The Center for Investigative Reporting announced today that it’s launching a YouTube channel to showcase investigative reporting — from longstanding institutions like NPR and The New York Times, from nonprofit outlets like the Pulitzer Center on Crisis Reporting, and even from independent filmmakers from around the globe — all in one common home.
Rather than making the audience search for great video investigative work across dozens of sites, the new channel will bring it all together in one place, and on the platform — YouTube — where most video viewing gets done.
The Knight Foundation is chipping in $800,000 for CIR to roll out the channel, which is being launched in partnership with the Investigative News Network, an association of dozens of news nonprofits. CIR director Robert Rosenthal tells me it’s an “extensive experiment” to distribute content in a way that mirrors the way people actually seek it.
He’s also hoping that the channel — set to launch in July — will generate ad revenue to support organizations that produce public interest journalism. (It’s no “panacea for sustainability,” he says, but every little bit helps.) He suspects that pushing content “in the most aggressive way across as many platforms as possible” is key to growing audiences for news organizations — that’s already part of CIR’s strategy, which includes platforms like coloring books and puppets.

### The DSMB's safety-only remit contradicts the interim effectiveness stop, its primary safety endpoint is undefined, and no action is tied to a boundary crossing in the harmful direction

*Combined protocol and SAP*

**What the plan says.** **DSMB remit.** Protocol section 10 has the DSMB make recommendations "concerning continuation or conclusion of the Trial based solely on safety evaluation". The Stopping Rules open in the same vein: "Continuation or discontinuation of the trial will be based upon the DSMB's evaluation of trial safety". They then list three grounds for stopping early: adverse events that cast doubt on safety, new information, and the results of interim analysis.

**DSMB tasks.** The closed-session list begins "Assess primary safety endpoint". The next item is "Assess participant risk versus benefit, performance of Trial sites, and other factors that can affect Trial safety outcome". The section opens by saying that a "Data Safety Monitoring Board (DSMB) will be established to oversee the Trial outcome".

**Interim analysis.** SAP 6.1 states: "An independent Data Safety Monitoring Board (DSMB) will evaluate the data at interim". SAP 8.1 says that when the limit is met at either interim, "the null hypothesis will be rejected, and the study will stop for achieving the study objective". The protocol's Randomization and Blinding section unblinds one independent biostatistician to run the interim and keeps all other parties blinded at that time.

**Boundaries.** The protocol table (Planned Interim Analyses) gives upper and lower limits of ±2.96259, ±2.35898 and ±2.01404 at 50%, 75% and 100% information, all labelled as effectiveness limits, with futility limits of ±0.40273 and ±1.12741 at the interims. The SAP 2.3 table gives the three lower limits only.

“The other potential here is for independent filmmakers, for people who really have a hard time getting their work seen,” Rosenthal said. Individual submissions will be vetted through an editorial process that existing media institutions will be able to bypass, he says.
Other familiar names that have already signed on as contributors include ABC News, the Center for Public Integrity, and the American University Investigative Workshop. CIR will be acting as a curator of investigative news, but ultimately the idea is to explore better ways to give people what they want.
“What we’re all seeing is the challenge of getting what we would call high-quality, credible storytelling to various audiences in the way they want,” Rosenthal said. “Audiences are so segmented and fractioned — not only by how they consume [information] but by demographics, by age, by everything. We believe the more varied distribution model serves the audience in the way it wants to get information.”
Image by Mike Licht used under a Creative Commons license.
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